Thus, although President Trump claims that the tariffs are being paid by China and other countries, the tariffs are actually being paid to the U. S. Treasury by companies that import products.   

As I wrote in my last article, tariffs were a large source of revenue for the U.S. government for over a hundred years. However, in 1913, the 16thAmendment established Congress’s right to impose a federal income tax, and tariffs have represented a smaller proportion of receipts ever since. 

According to an article on the Center for Strategic International Studies website, “As of 2017, 47.9 percent of revenue came from individual income taxes, 35 percent from payroll taxes, 9 percent from corporate income taxes, 5.6 percent from other taxes, and 2.5 percent from excise taxes (taxes on specific goods like gas).”  Their projections for 2018 were that of the “$3.34 trillion in revenue in FY 2018, just $40.437 billion of that is projected to come from customs duties, representing 1.21 percent of the government’s total expected receipts.

Since nearly half of tax revenue comes from individuals, the growth of high-paying manufacturing jobs as American manufacturing expands will generate more tax revenue and lower budget deficits.  Most people are unaware that it takes four to five persons paying taxes to pay for the unemployment benefits for one out of work person. Therefore, more people working and paying taxes lowers the Federal government’s expenses for unemployment compensation.  In turn, more people working stimulates the economy through their increased spending and consumption.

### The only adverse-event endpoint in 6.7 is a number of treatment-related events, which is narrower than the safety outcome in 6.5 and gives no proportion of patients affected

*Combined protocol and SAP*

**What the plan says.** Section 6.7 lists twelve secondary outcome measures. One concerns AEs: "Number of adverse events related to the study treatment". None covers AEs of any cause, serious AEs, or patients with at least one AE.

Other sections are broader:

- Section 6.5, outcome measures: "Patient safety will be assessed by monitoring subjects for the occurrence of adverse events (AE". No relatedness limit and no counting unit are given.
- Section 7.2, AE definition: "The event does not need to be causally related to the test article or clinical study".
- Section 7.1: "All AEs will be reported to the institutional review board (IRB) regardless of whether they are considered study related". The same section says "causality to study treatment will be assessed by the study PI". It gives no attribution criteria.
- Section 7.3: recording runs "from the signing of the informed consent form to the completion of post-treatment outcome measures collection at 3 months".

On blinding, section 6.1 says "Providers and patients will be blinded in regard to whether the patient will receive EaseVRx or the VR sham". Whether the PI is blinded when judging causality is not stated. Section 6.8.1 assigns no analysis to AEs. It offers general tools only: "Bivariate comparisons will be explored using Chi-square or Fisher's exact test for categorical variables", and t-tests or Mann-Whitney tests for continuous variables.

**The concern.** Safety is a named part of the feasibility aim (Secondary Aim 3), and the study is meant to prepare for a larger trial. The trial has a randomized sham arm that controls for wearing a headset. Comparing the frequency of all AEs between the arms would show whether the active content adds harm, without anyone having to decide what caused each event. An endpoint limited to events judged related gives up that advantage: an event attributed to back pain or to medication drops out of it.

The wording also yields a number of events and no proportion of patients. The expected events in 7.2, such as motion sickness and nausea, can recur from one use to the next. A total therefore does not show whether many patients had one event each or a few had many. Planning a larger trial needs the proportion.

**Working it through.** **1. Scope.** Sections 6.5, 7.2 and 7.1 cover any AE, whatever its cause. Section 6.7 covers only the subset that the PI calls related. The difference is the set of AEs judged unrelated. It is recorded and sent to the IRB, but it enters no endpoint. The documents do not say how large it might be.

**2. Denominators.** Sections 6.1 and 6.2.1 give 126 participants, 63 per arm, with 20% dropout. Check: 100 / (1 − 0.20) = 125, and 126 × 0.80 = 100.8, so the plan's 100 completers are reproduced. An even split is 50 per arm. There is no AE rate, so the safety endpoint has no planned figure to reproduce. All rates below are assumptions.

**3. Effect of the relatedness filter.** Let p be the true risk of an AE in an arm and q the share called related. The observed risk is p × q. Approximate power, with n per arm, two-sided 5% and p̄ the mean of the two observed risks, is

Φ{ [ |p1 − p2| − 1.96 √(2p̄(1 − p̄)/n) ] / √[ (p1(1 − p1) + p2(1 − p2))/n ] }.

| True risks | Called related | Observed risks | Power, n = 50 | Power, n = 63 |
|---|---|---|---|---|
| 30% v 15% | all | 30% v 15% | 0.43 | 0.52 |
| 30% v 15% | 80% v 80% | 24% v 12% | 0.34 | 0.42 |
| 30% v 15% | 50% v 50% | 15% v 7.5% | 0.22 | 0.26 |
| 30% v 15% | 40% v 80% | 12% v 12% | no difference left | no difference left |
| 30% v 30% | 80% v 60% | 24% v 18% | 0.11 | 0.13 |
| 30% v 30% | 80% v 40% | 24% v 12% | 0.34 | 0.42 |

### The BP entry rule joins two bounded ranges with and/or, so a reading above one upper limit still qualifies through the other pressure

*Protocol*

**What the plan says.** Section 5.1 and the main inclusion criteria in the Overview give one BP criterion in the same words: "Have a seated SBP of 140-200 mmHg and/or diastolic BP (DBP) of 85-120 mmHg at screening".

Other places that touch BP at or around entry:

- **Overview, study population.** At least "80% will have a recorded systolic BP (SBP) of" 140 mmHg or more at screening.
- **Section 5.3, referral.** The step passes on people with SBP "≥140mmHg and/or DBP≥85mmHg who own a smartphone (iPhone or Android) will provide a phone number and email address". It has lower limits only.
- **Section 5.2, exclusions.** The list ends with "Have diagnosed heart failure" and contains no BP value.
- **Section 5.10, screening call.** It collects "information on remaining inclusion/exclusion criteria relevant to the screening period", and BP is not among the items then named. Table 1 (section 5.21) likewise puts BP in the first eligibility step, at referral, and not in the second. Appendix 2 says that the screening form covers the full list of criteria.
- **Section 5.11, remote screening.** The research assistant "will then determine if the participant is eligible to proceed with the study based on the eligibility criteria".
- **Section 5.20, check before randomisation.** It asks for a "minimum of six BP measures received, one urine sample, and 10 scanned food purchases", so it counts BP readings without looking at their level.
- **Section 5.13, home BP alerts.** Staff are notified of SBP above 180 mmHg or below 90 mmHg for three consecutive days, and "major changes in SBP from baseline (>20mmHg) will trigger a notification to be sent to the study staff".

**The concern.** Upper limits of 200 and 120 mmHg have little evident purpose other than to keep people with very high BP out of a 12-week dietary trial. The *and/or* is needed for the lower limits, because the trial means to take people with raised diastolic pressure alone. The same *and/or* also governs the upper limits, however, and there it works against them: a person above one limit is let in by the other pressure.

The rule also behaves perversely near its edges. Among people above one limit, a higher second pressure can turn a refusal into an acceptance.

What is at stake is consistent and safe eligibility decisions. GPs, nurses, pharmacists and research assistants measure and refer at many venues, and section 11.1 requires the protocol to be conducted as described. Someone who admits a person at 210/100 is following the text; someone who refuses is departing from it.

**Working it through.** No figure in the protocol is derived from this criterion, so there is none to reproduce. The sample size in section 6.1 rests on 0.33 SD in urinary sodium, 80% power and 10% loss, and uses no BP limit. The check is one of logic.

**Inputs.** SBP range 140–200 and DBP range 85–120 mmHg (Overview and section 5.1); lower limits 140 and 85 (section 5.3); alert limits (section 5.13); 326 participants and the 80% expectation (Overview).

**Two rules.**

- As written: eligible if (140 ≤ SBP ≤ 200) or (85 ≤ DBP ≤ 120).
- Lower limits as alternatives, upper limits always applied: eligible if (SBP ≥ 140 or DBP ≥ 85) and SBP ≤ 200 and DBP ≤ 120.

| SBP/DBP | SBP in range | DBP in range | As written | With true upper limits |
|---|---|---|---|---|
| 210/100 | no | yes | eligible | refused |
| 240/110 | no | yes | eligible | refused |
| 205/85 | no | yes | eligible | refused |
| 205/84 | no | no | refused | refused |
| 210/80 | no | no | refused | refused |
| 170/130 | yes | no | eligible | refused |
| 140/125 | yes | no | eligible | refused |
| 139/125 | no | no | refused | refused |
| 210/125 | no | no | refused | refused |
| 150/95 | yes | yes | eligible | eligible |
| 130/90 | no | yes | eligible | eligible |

In fact, economic growth and the tariffs have helped make up for the decline in corporate tax revenue as a result of the reduction of corporate tax rates from a high of 34 percent down to 21 percent. A Breitbart article by John Carney on January 9,2019 states, “Revenue from taxes on corporate profits declined by $9 billion or 15 percent due to the deep cuts in corporate tax rates…The decline in corporate tax revenue, however, was nearly entirely offset by a rise in tariff revenue. These jumped by $8 billion, largely because of new tariffs on steel, aluminum, and Chinese imports imposed by the Trump Administration last year.”

Carney wrote, “Fiscal year i2019 will be the first to fully incorporate the tax cuts passed by Congress and signed by President Donald Trump in 2017. The first quarter’s numbers show that tax receipts have not declined but are in fact rising, albeit at a slower pace than spending. Which means that thanks to the economic acceleration of 2018, tax cuts are close to achieving the Trump administration’s projection that they would pay for themselves.”

We know that President Trump has proposed a 25 percent tariff on $200 billion of imports from China and another 25 percent tariff on all cars and car parts.  Even if the proposed tariffs get up the projected $140 billion, it would still be a long way from making up for the projected budget deficits to pay down the Federal budget deficit, much less start to pay down the national debt.